But the hard-line authorities soon recognized the danger of the newspaper revolution. The election of Khatami was bad enough, they reasoned, but the unbridled voice of a truly independent press was another matter altogether. Backed by the Supreme Leader, the Tehran Prosecutor closed the newspaper and jailed its founders.

So began a game of cat and mouse between the pro-reform press and the hard-liners in control of the courts. Religious imperative was invoked to silence dissent, and many editors and publishers were jailed on charges of violating Islamic values.

In April of 2000, these press wars closed dozens of newspapers. Prominent editors and publishers were jailed or prosecuted. Seven months later, Geneive and I sat in the audience as President Khatami confessed before a conference of lawyers and jurists that he had failed. His campaign promises to introduce the rule of law and to create a civil society had proven empty. "After three and a half years,” a grim-faced Khatami said, “I must be clear: The President does not have enough rights to carry out the heavy task on my shoulders.”

JOANNE MYERS: Thank you, Jonathan and Geneive. I would like to open the floor to questions.

Question & Answer

QUESTION: How will the sudden new threat of a couple hundred thousand American troops on the Iranian border affect the on-going internal debate?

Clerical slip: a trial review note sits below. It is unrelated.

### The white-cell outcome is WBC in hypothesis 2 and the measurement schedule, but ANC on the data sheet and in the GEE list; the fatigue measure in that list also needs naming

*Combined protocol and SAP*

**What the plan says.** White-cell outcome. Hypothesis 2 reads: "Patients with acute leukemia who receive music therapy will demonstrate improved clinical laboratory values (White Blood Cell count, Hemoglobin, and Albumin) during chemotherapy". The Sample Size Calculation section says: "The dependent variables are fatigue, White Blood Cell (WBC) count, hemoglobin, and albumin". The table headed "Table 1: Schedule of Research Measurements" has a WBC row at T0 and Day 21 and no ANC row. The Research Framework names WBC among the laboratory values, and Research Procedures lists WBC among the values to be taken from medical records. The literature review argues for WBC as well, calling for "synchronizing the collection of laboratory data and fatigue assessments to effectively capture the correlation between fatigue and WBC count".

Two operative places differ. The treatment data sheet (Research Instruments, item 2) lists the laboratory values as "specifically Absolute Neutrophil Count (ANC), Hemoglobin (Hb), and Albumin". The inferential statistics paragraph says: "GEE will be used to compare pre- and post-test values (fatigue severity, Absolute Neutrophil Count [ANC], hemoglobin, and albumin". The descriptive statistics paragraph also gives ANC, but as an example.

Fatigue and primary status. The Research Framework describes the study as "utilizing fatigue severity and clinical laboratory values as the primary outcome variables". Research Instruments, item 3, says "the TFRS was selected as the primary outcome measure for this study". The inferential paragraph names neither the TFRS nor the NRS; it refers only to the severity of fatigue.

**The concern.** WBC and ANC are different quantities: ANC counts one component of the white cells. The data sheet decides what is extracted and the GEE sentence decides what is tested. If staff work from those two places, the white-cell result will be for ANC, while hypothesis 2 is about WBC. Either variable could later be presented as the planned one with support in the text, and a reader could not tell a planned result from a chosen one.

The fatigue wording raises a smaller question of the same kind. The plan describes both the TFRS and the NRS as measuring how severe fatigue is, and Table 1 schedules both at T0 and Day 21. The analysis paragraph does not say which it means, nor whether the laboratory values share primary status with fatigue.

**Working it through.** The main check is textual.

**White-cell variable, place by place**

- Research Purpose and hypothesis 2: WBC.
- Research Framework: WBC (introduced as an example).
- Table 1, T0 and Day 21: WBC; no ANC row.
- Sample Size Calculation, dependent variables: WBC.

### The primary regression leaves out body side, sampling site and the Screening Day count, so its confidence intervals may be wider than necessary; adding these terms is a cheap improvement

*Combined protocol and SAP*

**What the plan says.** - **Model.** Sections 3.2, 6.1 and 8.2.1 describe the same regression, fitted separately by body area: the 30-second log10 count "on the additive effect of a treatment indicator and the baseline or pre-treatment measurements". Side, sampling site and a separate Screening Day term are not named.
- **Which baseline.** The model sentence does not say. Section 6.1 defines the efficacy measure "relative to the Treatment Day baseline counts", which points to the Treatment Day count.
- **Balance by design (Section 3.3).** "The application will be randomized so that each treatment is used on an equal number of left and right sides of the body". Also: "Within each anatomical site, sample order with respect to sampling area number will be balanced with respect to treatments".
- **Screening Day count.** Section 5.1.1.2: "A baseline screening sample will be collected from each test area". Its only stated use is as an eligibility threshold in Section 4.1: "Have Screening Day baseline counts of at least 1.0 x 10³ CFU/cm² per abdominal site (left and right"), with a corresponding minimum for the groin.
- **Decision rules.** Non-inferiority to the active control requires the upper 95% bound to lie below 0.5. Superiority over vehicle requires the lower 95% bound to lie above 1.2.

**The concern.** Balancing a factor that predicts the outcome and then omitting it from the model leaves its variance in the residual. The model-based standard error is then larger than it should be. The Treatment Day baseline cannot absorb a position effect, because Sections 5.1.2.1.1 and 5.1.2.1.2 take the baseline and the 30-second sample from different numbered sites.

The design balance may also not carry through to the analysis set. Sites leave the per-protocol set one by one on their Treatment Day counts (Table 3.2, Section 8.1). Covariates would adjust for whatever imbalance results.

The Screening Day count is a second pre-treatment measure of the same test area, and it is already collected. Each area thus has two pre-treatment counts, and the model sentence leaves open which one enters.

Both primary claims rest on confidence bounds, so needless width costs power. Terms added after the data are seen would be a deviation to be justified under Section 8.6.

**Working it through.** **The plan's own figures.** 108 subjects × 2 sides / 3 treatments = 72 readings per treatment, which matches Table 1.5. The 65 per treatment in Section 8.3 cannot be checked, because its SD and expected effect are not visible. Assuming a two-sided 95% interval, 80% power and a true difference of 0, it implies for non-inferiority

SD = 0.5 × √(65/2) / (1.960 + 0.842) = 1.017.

GENEIVE ABDO: There is already evidence that it has strengthened the hard-liners, simply because their rhetoric for two decades has been against the United States. They have argued that the U.S. is an imperialist power which wants to invade the Middle East. This has been part of their strength against any sort of criticism. Their position is: if we seem unstable or vulnerable, the U.S. could come and occupy Iran again. There was a CIA-backed coup in Iran in 1953, so there is some recent history to back up this anxiety. We have already seen in the short term that the war in Iraq has strengthened the position of the hard-liners.

If the war is successful, if a democratic effort succeeds in Iraq, that might change the political dynamic within Iran, but we don’t know at this stage.

QUESTION: There are a couple of bills before the Majlis, the Parliament, currently seeking to give the President more power or to curb the power of the religious authorities. What do you see as the prospects for that?

JONATHON LYONS: The short answer is not very good, at least in the near term. That’s why in Answering Only to God we focus so much on the underlying religious struggle, because that struggle must be resolved before political manifestations, such as new bills spelling out a new sharing of power, can be put into place. Assuming that the tactics of the reformers haven’t changed since we interviewed them extensively in the years that we were there, I would say that they are counting on a defeat.

GENEIVE ABDO: Even though the reformers comprise a majority in the Parliament, there is a Guardian Council, which is a body of clerics. They can veto legislation, and do so regularly, which makes the Parliament more or less irrelevant.